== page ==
Two recent judicial pronouncements including the judgment of a Delhi court awarding capital punishment to one accused and life imprisonment to another for their role in the barbaric killing of two Sikhs during the 1984 pogrom unleashed by the Congress are the first signals that even if 34 years have gone by, at least some of the perpetrators of the ghastly violence will be brought to book.
The Narendra Modi government’s determination to bring the culprits in this macabre drama to book, its decision to constitute a Special Investigation Team (SIT) for this purpose and the Supreme Court’s sustained focus on the failure of the law and order machinery have begun yielding results.
In the first case, a murderous mob led by a Congress leader torched shops owned by Sikhs in the Mahipalpur area in Delhi and brutally assaulted and killed Hardev Singh and Avtar Singh, both in their twenties. That very day an FIR was registered against a leader of the Congress, but a Sessions Court acquitted him two years later. A second FIR was registered in 1993 but within a year, the Delhi Police filed a closure report claiming the accused were untraceable, despite the testimonies of family members and eyewitnesses. Success in this case became possible due to the government’s decision to form a SIT in February 2015 to re-investigate such cases. The family is now determined to bring the Congress leader to book.
In the second case, the Delhi High Court upheld the convictions and sentences awarded to 70 persons, all part of a murderous mob that lynched 95 Sikhs in a most heinous manner in the Trilokpuri area of Delhi. The assault was so gruesome that 22 of these bodies remained unidentified. Shockingly, all the accused in this case of mass murder were awarded just five years of imprisonment by the trial court and many of them were on bail. The trial court delivered its verdict in August 1996 and the cases dragged on.
Stranger still, the then government did not appeal to a higher court seeking more severe punishment given the brutal acts committed by these persons. The matter came before the High Court only because the persons appealed against their convictions and sentences. While rejecting the appeals, the court had some harsh words to say about the attitude of the prosecution in this case. “The police forces, and the civil administration, did not take timely or effective action to prevent the riotous conditions from spiralling out of hand,” the court said.
The Nanavati Commission, which investigated the riots that broke out after the assassination of Indira Gandhi on 31 October 1984, did a far more thorough job than many previous inquiries, which were basically whitewash work. This commission found considerable evidence of the direct involvement of Congress leaders and workers and the complicity of the law enforcement agencies in the riots in Delhi. Describing the horrendous aftermath of the assassination, the commission said mobs were instigated to take revenge against Sikhs and were transported in Delhi Transport Corporation buses to localities where Sikhs were living in large numbers. The mobsters were given weapons and kerosene and petrol and they carried all this in DTC buses to specified locations. Then the savage assaults began.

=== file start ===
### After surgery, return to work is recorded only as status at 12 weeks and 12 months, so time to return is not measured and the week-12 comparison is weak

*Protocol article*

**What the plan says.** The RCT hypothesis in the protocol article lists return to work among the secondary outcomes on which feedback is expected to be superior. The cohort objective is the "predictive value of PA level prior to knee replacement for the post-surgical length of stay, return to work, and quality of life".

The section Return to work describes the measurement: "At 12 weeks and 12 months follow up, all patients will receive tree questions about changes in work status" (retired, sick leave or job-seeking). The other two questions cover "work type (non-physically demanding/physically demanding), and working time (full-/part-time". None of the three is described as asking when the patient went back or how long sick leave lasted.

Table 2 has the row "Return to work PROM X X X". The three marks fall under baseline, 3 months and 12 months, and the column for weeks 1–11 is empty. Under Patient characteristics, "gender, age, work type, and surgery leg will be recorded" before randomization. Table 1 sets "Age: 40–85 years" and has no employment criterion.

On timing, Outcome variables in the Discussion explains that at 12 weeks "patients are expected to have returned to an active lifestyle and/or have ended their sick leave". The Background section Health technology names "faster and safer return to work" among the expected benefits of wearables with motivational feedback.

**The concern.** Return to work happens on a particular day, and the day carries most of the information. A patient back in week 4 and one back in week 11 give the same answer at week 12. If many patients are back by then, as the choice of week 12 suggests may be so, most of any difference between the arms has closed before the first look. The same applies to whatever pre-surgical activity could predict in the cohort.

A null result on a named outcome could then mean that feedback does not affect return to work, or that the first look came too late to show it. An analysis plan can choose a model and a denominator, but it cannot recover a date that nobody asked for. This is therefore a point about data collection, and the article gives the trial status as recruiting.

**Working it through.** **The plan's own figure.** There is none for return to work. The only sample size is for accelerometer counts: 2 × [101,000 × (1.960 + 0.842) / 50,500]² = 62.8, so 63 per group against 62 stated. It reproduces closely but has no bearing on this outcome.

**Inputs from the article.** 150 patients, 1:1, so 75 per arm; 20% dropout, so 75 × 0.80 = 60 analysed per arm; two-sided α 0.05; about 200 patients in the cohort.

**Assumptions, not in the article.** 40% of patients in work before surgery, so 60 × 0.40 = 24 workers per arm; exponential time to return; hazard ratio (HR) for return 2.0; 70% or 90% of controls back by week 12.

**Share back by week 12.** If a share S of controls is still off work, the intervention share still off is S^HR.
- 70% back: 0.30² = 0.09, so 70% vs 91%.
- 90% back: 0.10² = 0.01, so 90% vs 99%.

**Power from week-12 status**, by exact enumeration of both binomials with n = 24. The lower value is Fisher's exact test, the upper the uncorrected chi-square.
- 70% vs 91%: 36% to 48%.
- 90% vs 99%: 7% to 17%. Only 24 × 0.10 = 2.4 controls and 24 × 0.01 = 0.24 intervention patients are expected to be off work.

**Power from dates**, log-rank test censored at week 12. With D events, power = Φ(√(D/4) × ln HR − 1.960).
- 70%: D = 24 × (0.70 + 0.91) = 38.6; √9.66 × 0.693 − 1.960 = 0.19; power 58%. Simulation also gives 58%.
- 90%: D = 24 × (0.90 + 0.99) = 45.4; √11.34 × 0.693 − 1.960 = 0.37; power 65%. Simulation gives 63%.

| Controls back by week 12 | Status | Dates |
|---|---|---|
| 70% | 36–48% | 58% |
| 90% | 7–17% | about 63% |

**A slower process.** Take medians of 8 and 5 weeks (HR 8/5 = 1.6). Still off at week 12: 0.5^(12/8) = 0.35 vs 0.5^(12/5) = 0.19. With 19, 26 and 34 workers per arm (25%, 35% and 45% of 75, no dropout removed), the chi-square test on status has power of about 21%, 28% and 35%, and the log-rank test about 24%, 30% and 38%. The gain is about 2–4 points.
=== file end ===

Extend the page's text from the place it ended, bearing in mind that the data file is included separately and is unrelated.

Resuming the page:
The commission said it had received some material that indicated that Rajiv Gandhi, who had become prime minister soon after his mother’s assassination, had told one of his officials, “Yes we must teach them a lesson”. The commission however did not pursue this because it found that the “evidence in this behalf is very vague.”
In light of all this evidence, the Narendra Modi government’s efforts are indeed commendable. The government first constituted a committee headed by Justice G P Mathur in December 2014 to recommend measures to ensure justice for the victims of 1984. Acting on the recommendation of this committee, the Centre set up the Special Investigation Team in February 2015 to re-examine the closed cases.
Meanwhile, the Supreme Court stepped in to enquire about the delay in prosecution in many cases. It constituted a supervisory panel of judges to examine the work of the SIT, and earlier this year decided to set up a three-member committee headed by a retired High Court judge to re-investigate 186 cases.
Reports from Germany indicate that even though 73 years have gone by since the end of World War II, efforts are still on to hunt down Nazis who were involved in the killing of Jews. Special efforts are on to track down three members of a Nazi mobile death squad called Einsatzgruppen, which killed over one million Jews. The suspects are over 90.
Such determination and honesty of purpose will be needed to track down and prosecute those who murdered thousands of Sikhs in 1984. Every case that was closed under Congress pressure must be re-opened and the political leaders who led the mobs must be brought to book. Only then will we be able to restore the faith of an aggrieved community in our Constitution and democratic way of life.
A Surya Prakash
Chairman, Prasar Bharati